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# Waves vs. particles

I mentioned above the word wave'' in several occasions. Since waves will appear repeatedly in the following I will take a short detour to explain what waves are and what are their properties. The American Heritage Dictionary defines wave as

A disturbance or oscillation propagated form point to point in a medium or in space

Thus when a stone is dropped on a calm pond we see a series of circular waves emanating form the spot where the stone hit the water, spreading out at a certain speed. If a bigger stone is used the water the waves become more pronounced, the distance form crest to trough becomes larger. If instead of dropping a stone we attach it to a rod and move it up and down we find that the faster we move it the closer together the crests and troughs of the waves; so that if we look at one point on the pond's surface we will see the water swelling and ebbing faster.

These characteristics of the waves have definite names; see Fig. 5.1,

• The frequency is the number of wave-crests that go through a point on the pond every second.
• The wavelength is the distance between two crests.
• The amplitude is the distance between crest and trough.

These properties, together with the speed at which the wave spreads characterize the waves.

Imagine a cork floating on the pond. As the wave goes by the place where the cork is floating it will boob up and down. Suppose that you measure the time it takes for it to go down from its highest point, down to its lowest and then back to its highest point again, then the frequency is the inverse of this time. So if the cork takes 0.5 seconds to go up and down and back up, the frequency would be 1/(0.5 sec) or 2 inverse-seconds. This is just a way of counting the number of oscillations per second: if each oscillation takes half a second, there will be two oscillations per second, and so the frequency is two inverse-seconds; a frequency of 7 inverse seconds indicates that there are seven oscillations each second, etc. There are many kinds of waves: water waves on a pond, sound waves in air (or water or any other medium), electromagnetic waves, etc.

Imagine now a calm pond with a few leaves floating on the surface. At one time a child drops a stone which makes a series of expanding circular waves. As they spread the waves eventually come to the floating leaves which bob up and down. The notable thing about this detail is that the leaves do not change position, even though the wave spreads, it does not carry the leaves with it. The same thing can be said of the water itself, the waves spread though it but do not carry the water along with them. In fact, if you look closely at the particles suspended in water (ponds usually have many of those) as the waves pass, they make circular motions about their initial positions but are not carried along. These waves use water as their propagation medium, in the same way as sound waves use air (or water or other materials) to propagate in. Without a medium these waves simply do not propagate: there is no sound in the vacuum. A reasonable question in connection with these observations is whether all waves need a medium to propagate in, the answer is (perhaps surprisingly) no!, and the way this was discovered is the subject of many of the following sections.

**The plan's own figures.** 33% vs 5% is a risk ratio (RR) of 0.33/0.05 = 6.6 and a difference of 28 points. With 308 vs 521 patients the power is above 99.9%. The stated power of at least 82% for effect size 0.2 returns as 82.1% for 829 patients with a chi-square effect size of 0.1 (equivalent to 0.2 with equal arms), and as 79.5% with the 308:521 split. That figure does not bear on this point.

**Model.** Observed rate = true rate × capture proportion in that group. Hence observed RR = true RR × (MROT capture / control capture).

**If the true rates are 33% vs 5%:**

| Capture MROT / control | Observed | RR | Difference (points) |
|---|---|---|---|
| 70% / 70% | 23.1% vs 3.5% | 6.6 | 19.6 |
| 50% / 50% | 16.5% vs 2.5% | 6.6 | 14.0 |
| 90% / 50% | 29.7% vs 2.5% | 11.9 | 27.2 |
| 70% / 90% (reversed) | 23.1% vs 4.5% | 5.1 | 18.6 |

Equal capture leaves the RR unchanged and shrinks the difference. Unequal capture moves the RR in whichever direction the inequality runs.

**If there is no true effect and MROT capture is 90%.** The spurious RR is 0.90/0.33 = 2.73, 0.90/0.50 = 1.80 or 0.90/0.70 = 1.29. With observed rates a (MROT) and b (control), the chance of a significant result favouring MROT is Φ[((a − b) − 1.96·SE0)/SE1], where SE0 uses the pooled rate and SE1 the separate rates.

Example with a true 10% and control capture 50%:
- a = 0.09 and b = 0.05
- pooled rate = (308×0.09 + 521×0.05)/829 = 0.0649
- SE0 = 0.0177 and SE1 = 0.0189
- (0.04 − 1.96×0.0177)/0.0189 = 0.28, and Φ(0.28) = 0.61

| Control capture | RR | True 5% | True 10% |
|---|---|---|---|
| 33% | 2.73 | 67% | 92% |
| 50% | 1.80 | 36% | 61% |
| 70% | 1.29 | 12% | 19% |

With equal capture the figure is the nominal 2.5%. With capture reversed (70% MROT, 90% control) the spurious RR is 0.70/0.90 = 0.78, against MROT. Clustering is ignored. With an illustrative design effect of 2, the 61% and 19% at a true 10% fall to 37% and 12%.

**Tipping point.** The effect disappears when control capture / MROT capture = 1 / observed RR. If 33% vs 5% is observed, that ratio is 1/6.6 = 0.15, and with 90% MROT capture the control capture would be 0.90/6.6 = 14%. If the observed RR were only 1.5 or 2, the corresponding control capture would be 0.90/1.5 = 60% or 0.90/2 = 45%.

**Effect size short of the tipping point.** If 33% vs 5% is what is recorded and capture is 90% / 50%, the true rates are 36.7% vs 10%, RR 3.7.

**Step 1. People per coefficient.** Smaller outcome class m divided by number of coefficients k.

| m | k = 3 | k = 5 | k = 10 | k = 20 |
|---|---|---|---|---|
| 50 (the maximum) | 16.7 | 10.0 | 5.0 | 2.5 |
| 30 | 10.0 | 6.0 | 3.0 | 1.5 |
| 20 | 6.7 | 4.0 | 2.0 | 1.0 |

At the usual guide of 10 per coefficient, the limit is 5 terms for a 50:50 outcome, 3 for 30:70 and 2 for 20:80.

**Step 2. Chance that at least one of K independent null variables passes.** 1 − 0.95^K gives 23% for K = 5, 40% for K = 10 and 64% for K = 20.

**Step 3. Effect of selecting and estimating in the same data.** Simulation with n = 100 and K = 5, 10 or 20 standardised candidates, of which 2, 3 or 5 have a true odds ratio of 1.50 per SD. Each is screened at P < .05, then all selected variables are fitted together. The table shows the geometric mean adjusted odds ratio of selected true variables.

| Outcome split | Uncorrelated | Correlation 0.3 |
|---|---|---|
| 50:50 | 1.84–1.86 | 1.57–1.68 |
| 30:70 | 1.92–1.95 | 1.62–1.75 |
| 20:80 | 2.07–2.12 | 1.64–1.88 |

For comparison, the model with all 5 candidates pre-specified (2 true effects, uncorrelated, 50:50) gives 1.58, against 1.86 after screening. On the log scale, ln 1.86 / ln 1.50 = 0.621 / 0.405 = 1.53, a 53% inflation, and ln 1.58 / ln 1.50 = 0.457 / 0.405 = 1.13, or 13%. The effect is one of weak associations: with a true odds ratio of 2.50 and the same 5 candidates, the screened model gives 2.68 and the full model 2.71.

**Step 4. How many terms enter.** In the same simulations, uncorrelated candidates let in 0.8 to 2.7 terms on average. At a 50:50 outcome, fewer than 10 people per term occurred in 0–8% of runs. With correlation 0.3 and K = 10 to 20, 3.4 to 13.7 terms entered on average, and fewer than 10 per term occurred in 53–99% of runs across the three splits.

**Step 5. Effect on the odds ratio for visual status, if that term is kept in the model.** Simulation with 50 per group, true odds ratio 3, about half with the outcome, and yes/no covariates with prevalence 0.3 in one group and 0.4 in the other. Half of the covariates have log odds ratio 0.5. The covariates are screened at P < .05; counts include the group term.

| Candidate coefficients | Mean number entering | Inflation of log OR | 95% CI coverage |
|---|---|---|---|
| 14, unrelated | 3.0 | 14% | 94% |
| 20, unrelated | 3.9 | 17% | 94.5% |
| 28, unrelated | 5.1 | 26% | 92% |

A particle is characterized by its mass and other measurable properties (for example, its charge). I will assume that this is intuitively clear. Ordinary everyday experience shows that waves behave very differently from particles . For example, if you are taking cover behind a wall form a person shooting peas at you, you will not be hit; yet when she screams that you are a chicken, you hear her perfectly well. Sound waves (and all waves in general) have the ability to go around obstacles (up to a certain extent: if the wall is very tall and wide the insults will not reach you); particles have no such ability.

The above properties of sound waves are well known. But, if light is a wave, should it not behave in the same way? And if it does, how come we do not see a person standing behind a wall (whom we can clearly hear)? I will now consider this (apparent) paradox.

Next: Light Up: The Clouds Gather Previous: Magnetism

Jose Wudka
9/24/1998